U.S. Secretary of State Condoleezza Rice visited Tokyo shortly after North Korea tested a nuclear bomb to assuage fears--and thereby indirectly urge Japan not to react to the North Korean test by pursuing development of its own nuclear weapons...Rice reaffirmed the U.S. commitment to safeguard Japan under its nuclear umbrella, saying emphatically that it would use the "full range" of its power to defend Japan.
And today, the old economic rhetoric of defending nuclear power that was common before 9/11 is making its comeback, because Japanese political leaders are being forced to take more "practical" lines in the face of a rising anti-nuclear movement after Japan's devastating nuclear crisis last year.
Despite Noda's economic justification for nuclear reactivation, nearly 80 percent of Japanese people want their country to relinquish nuclear energy, according to Japan's Public Opinion Research.
But there are other reasons why relinquishing nuclear energy isn't desirable for Japanese leaders. This is connected to Japan expending its military force in the Far East Asia after North Korea's supposed attack on the South Korean Cheonan warship in March 2010 and their attack of South Korea's Yeonpyeong Island as retaliation against the U.S.-South Korea joint military exercise eight months later.
Then-U.S. Admiral Mike Mullen also called for a bigger role for Japan in the Korean peninsula, while Japan's chances of militarization has increased in the region as both Japan and South Korea agreed for the closer military cooperation in January 2011. And as the U.S. government's tension with China increases, with the U.S. building a new naval base in Jeju Island of South Korea, it's crucial for Japan to preserve its potential for nuclear armament while maintaining its role as U.S. ally.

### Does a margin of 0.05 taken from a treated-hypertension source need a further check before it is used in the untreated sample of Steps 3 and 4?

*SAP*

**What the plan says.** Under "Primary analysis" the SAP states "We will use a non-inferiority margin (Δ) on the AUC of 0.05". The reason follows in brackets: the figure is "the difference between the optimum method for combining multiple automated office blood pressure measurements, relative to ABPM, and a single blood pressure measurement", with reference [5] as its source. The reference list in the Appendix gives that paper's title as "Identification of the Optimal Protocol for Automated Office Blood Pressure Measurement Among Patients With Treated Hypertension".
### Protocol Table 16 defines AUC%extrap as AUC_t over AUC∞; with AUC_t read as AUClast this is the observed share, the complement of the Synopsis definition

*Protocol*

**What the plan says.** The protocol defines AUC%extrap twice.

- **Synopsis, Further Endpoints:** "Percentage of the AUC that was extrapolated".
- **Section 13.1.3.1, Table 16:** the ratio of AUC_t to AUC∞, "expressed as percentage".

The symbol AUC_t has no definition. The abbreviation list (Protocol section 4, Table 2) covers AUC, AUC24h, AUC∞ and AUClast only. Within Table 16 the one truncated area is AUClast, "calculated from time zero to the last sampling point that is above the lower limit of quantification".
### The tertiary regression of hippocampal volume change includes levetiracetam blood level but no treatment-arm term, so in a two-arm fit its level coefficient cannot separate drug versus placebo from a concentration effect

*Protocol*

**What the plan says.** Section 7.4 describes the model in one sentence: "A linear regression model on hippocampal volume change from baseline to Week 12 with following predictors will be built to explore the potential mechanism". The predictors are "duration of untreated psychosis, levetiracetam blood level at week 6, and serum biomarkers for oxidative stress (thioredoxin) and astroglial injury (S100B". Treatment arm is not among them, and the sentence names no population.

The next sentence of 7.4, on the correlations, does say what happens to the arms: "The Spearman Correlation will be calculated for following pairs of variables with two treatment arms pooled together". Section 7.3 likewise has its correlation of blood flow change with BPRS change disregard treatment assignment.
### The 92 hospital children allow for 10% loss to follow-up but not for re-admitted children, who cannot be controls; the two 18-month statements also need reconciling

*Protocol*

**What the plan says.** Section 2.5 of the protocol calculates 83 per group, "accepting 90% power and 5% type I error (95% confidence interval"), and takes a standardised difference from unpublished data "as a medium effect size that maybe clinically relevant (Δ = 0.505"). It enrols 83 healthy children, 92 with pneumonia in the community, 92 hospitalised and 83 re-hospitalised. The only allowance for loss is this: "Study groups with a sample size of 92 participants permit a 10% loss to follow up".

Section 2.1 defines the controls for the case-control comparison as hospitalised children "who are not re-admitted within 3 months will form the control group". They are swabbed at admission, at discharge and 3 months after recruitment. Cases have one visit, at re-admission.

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MEANWHILE, TENSIONS are rising in Japan once again. Weekly protests in front of Noda's residence in opposition to nuclear reactivation are attracting more participants, with some 45,000 people gathering at a protest on June 22.
This is part of the ongoing struggle of Japan's new anti-nuclear resistance, which was inspired by the Arab Spring last year, as years of increasing anger toward the role of government and corporations have finally erupted. Criticism of the mainstream media has also developed through this movement, as Japanese citizens became increasingly skeptical of government information after the nuclear crisis last year.
Japanese activists were also inspired by last year's Occupy Wall Street movement in the U.S., as they face rising unemployment and underemployment in their country. And with his approval rating sagging below the 30 percent, Noda's decision to restart nuclear reactors is also facing international criticism. Activists from the U.S. to Australia, in Europe and Asia, are signing petitions and organizing rallies outside their countries' Japanese embassies and consulates in solidarity with Japan's anti-nuclear resistance.
"I believe this is the current global wave," said anti-nuclear activist Keiko Ochiai. "We must once again take democracy into our own hands if we want to shift away from the miserable reality to more hopeful direction."
While the movement still may have more room to grow, broaden and radicalize after the decades-long fragmentation of Japanese left, the combination of desperation and determination with dynamics of broader international struggles and solidarity shows the movement's potential. This will be long and hard fight, but a fight that must be won.